Articles & E-books

Cash Flow and the Comics Retailer by Robert Pavel

Posted: August 21, 2005 01:13 PM

Cash Flow is the term used to describe how cash moves in and out of a business. Your ability to predict and make effective use of cash is often crucial to the level of profit, if not the survival of the business.

In an ideal world, your income and expenses would be steady, highly predictable and would coincide perfectly so there was always enough cash to meet invoice deadlines or other expenses. In the real world, you may not generate revenue in sufficient quantity or in time. This is called a shortfall and must be addressed by borrowing funds, at prevailing interest rates, or postponing payments and perhaps jeopordizing your vendor relations.

In the comics business the availability of cash to pay bills each week is very dependent upon the cash receipts of the previous week. Payments for special purchases require the accumulation of larger sums than are ordinarily received during an average week. By creating a simple cash schedule and by planning your expenditures you can avoid shortfalls, interest penalties and possibly squeeze a few extra profit dollars through "leverage". Poor cash management practices have put many comics retailers out of business and keep many others "on the brink".

Consider the following ideas:

1. If your checking account pays interest, it is to your advantage to make deposits daily and write checks as late as possible. (Discounts for early payment are a major exception to this!)

2. Obtain delayed payment terms from your vendors whenever possible. Some vendors offer 30-day payment terms from the invoice date. If they are anxious for your money, they will offer you a discount for early payment. If you're on COD from your distributor, working to get on a terms payment basis is the single most important thing you can do that can significantly increase your financial strength.

3. To obtain the highest benefit from your vendor's terms, you want to pay the invoice with funds generated by selling units from that order. For example, given 30 day terms, if you can only sell 10 copies of an issue @ $1 each within 30 days,then limit your purchase to 20 copies @ $.50 each to pay for the entire $10 order. Any larger quantity and you will need to dig into your own funds to pay the invoice. In other words, order to sell out. When you're in strong financial shape you can afford to carry slow-moving inventory ... until then you must be conservative with buying. This means tracking sales and knowing your inventory.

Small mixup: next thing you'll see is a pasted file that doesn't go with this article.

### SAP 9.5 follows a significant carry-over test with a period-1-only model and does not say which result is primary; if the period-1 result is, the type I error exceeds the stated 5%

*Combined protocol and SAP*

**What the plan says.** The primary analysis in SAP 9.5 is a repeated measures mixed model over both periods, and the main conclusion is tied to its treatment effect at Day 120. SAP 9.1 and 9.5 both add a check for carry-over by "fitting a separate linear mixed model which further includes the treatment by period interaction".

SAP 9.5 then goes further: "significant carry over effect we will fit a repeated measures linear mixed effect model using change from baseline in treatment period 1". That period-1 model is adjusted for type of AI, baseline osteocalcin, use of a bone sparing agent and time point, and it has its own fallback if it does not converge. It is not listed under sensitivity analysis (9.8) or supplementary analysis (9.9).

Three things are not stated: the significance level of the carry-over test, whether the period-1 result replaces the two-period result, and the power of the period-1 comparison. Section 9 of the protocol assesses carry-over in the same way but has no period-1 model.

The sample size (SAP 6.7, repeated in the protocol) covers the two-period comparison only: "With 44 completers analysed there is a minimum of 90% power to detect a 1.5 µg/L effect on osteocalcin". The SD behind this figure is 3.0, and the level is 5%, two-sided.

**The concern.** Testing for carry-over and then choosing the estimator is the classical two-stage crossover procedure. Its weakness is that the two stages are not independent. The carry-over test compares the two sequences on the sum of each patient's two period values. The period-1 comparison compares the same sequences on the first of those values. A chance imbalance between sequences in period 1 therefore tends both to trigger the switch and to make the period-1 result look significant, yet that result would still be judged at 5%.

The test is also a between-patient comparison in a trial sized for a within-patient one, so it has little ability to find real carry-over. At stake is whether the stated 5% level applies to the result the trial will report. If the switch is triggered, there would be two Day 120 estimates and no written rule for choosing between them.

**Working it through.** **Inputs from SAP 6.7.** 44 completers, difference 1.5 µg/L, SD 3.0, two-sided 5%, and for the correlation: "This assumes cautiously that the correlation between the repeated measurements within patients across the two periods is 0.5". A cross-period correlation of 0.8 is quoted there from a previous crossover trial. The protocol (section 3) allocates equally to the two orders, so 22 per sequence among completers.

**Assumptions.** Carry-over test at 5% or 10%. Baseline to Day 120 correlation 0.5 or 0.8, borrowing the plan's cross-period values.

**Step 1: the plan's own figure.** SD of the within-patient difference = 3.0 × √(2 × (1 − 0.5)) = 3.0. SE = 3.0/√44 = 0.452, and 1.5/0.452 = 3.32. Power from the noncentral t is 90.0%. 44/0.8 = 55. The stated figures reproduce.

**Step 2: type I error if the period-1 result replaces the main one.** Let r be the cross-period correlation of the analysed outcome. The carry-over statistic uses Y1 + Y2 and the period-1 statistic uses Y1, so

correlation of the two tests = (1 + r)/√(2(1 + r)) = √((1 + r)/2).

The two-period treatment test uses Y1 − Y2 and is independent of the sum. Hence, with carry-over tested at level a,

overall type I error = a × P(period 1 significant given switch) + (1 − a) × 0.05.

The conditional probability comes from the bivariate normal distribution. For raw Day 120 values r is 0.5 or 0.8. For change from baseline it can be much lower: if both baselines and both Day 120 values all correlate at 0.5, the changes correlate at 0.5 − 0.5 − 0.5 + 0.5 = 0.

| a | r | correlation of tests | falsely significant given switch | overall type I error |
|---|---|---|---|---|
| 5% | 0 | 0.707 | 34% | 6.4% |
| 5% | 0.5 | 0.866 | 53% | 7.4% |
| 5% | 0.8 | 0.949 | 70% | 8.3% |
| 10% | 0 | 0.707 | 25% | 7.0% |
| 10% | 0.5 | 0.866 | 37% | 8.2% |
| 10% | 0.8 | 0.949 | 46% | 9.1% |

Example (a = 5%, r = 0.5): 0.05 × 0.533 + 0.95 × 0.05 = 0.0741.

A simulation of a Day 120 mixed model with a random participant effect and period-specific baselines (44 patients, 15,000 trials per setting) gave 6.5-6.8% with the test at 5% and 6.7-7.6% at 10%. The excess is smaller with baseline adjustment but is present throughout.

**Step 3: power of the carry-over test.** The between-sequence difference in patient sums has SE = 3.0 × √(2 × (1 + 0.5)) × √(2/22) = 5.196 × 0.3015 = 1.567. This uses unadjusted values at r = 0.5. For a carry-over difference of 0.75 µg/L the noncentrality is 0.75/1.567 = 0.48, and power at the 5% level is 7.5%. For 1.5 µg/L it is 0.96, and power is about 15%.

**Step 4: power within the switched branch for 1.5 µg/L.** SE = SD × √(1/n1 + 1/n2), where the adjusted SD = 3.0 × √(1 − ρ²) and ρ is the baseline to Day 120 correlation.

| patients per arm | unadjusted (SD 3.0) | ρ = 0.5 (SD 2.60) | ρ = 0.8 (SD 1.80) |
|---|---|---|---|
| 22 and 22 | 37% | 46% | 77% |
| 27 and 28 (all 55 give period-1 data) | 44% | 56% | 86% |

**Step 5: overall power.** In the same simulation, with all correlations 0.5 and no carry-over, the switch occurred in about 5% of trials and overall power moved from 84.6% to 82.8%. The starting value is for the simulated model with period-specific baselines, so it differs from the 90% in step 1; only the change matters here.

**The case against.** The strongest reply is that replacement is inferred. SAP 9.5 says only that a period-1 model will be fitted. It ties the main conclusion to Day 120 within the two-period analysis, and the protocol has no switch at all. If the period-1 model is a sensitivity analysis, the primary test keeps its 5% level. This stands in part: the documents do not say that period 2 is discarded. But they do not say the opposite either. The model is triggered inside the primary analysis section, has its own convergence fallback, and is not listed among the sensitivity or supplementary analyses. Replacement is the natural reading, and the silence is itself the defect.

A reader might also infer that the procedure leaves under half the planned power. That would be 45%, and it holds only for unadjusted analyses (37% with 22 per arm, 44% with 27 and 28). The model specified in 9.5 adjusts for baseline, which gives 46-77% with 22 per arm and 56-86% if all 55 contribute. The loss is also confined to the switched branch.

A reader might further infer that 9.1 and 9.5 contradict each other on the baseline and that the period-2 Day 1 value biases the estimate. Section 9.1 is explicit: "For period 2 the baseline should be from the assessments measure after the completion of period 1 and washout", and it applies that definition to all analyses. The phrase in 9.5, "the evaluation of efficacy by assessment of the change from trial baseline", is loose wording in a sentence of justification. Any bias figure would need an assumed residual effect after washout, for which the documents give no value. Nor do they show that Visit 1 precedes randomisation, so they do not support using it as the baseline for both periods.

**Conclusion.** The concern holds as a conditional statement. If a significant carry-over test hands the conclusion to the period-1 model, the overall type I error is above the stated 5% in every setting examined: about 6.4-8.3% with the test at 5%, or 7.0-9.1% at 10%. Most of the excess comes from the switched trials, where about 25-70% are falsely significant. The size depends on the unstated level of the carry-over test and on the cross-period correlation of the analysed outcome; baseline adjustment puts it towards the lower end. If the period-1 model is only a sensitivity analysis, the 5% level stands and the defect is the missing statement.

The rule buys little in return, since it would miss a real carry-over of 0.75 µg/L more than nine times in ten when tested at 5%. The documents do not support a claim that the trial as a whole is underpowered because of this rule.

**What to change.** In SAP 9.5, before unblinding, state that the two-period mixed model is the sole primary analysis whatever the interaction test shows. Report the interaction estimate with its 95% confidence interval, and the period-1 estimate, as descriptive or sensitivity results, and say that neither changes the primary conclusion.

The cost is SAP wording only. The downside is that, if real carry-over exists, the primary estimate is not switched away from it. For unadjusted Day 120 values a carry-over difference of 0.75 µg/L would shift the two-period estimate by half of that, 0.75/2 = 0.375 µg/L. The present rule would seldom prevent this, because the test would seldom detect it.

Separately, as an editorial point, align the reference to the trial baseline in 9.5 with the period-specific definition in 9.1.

4. Discounts of 2% within 10 days if invoice are worth taking if you have the cash on hand. (To do this without borrowing money, you should be able to sell enough units within 10 days to pay for the entire order.) Ignore the discount if you don't have the cash or if you have a better way to generate the equivalent of an annualized 19% yield on that cash over a 20 day period (the maximum number of days between the due date and the end of the month). Careful sales tracking and ordering means that you can accumulate enough cash to take advantages of favorable trade discounts - and you can make as much profit from shrewd buying as you do from some of your more marginal merchandise lines.

5. If your vendor does not offer payment terms but insists on cash on delivery, you may be able to use the leveraging principle. The theory of leveraging states that if you can earn a higher percentage of profit than the cost of your funds it pays to borrow capital for the investment. This translates into asking your bank for a loan or using your credit card's cash advance if you can generate sufficient sales to pay the interest and still have some profit for you. This is a tactic which should be used very rarely. Bank loans are not an option for most operators, so we're really discussing credit card advances as financing, which are very expensive. But when the rare times come when there's a read opportunity for profit, extending yourself financially can make sense. Then plow the profit from this one-shot event back into your company's regular operations. Again, work to get off COD.

Basic Cash Flow Schedule

We've provided a sample Cash Flow Calendar. When you receive an invoice, enter the amount in the week box when you must mail the payment to reach the vendor by the invoice due date. For each day, enter your anticipated weekly sales total. Subtract the invoices and your fixed, regular expenses from the receipts and note the weekly positive or negative balances. Your goal is to avoid negative balances by judicious buying practices. When you create a positive balance, you are making money. At breakeven, you don't lose but you also don't get ahead.